Farmers on the Lincolnshire and Norfolk coasts have 3,000 acres of land more than they did 50 years ago.

The Ordnance Survey has just completed remapping The Wash and found additional acres have attached to the coastline over the 30-50 years since the last surveys were done.

Solicitor Simeon Disley, partner at Roythornes, first flagged up the issue when registering ownership of the land for a number of landowners in the area. After finding maps were out of date, he contacted the Ordnance Survey.

However, farmers needed to supply evidence to the Ordnance Survey to make a case for having the land resurveyed.

“One example was Bryan Bowles of Wrangle, who told me that in the Queen’s Silver Jubilee year he had put a stake into the Outmarsh at the then boundary with the sea and every year since then on average the Outmarsh had increased in height by one inch, producing additional land,” said Mr Disley.

The Ordnance Survey then reviewed the evidence supplied by Roythornes and agreed to the two-year process of re-mapping the coastline of The Wash.

Land agent and consultant Brown & Co then analysed the new maps and estimated about 3,000 acres had been gained.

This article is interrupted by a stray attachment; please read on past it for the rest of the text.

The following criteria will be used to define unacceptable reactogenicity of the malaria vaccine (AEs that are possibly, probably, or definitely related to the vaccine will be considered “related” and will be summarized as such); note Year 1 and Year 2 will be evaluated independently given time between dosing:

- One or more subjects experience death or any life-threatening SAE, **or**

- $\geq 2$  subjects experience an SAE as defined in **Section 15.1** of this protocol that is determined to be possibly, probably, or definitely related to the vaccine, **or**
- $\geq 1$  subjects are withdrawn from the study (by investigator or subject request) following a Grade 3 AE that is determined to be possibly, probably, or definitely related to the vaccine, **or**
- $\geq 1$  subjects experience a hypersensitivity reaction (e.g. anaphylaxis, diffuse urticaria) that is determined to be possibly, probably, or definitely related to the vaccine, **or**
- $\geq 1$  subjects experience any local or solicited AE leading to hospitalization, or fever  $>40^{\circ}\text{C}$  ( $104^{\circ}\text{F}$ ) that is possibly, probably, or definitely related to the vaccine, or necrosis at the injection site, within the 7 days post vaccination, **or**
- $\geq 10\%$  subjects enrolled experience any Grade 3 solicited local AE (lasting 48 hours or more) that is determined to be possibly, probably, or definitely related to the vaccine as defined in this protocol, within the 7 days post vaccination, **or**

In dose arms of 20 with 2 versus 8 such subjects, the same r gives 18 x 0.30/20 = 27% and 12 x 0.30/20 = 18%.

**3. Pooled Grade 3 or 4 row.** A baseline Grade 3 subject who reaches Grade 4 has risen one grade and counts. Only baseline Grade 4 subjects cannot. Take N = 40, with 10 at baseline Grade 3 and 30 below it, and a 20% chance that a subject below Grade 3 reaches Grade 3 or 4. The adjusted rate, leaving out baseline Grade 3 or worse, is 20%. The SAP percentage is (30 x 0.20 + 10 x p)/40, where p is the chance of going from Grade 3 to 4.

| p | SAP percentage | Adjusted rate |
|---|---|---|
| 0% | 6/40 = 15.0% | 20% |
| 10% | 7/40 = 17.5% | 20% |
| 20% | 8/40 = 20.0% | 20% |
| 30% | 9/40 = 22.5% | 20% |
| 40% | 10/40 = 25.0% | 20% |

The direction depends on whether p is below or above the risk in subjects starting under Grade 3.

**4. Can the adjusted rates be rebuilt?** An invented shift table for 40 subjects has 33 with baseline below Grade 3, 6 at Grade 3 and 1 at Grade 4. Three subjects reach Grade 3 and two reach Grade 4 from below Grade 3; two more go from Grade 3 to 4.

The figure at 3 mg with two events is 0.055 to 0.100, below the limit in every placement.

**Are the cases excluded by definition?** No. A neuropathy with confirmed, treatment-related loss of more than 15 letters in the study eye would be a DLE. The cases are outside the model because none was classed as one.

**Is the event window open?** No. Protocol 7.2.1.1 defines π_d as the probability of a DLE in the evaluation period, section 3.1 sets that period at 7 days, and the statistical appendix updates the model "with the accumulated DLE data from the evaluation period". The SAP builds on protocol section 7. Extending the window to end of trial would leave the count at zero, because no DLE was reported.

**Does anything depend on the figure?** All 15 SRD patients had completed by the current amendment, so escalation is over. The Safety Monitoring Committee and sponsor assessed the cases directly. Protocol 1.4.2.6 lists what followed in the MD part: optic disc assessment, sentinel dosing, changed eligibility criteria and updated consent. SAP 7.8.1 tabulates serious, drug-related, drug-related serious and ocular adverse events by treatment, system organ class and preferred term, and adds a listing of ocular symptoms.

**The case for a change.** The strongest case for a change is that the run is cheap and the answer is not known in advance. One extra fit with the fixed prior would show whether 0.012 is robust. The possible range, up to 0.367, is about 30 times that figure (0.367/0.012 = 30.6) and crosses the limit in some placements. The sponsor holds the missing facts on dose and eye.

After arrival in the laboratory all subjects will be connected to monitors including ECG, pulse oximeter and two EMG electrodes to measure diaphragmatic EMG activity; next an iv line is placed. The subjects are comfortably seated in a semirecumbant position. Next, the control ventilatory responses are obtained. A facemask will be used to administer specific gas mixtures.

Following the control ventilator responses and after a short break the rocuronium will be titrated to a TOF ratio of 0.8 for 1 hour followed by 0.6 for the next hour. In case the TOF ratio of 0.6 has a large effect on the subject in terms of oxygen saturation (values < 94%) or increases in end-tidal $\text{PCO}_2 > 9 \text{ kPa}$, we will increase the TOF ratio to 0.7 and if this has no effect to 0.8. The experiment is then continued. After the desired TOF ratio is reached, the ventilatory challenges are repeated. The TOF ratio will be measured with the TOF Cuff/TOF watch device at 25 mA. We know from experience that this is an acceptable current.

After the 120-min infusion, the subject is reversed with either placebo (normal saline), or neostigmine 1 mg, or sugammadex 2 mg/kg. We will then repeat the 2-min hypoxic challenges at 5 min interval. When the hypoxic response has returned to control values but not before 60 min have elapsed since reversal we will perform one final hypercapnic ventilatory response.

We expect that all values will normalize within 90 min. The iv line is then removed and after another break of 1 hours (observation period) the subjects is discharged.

For farmers in Lincolnshire and Norfolk, the extra land could bring a boost to their business.

“For some people this will be a significant land area and could be useful to a business in a number of ways,” said Mark Wheeler from Brown & Co.

“It is likely the additional land will have some value should it be sold; could be eligible for single payment or inclusion within an environmental scheme, subject to certain conditions being met. Land might also be available to assist in offsetting the impact of proposed new greening measures under CAP reform.”

While this is good news for farmers who have gained land, farmers in other areas have lost it.

“The new survey has evidenced that Mother Nature has redistributed existing land from other areas such as the Yorkshire coast down to The Wash rather than the creation of new land,” said Mr Disley.

“Yorkshire farmers are well-known for their generosity, so I’m sure they will not begrudge their Lincolnshire and Norfolk counterparts a few acres,” he added.

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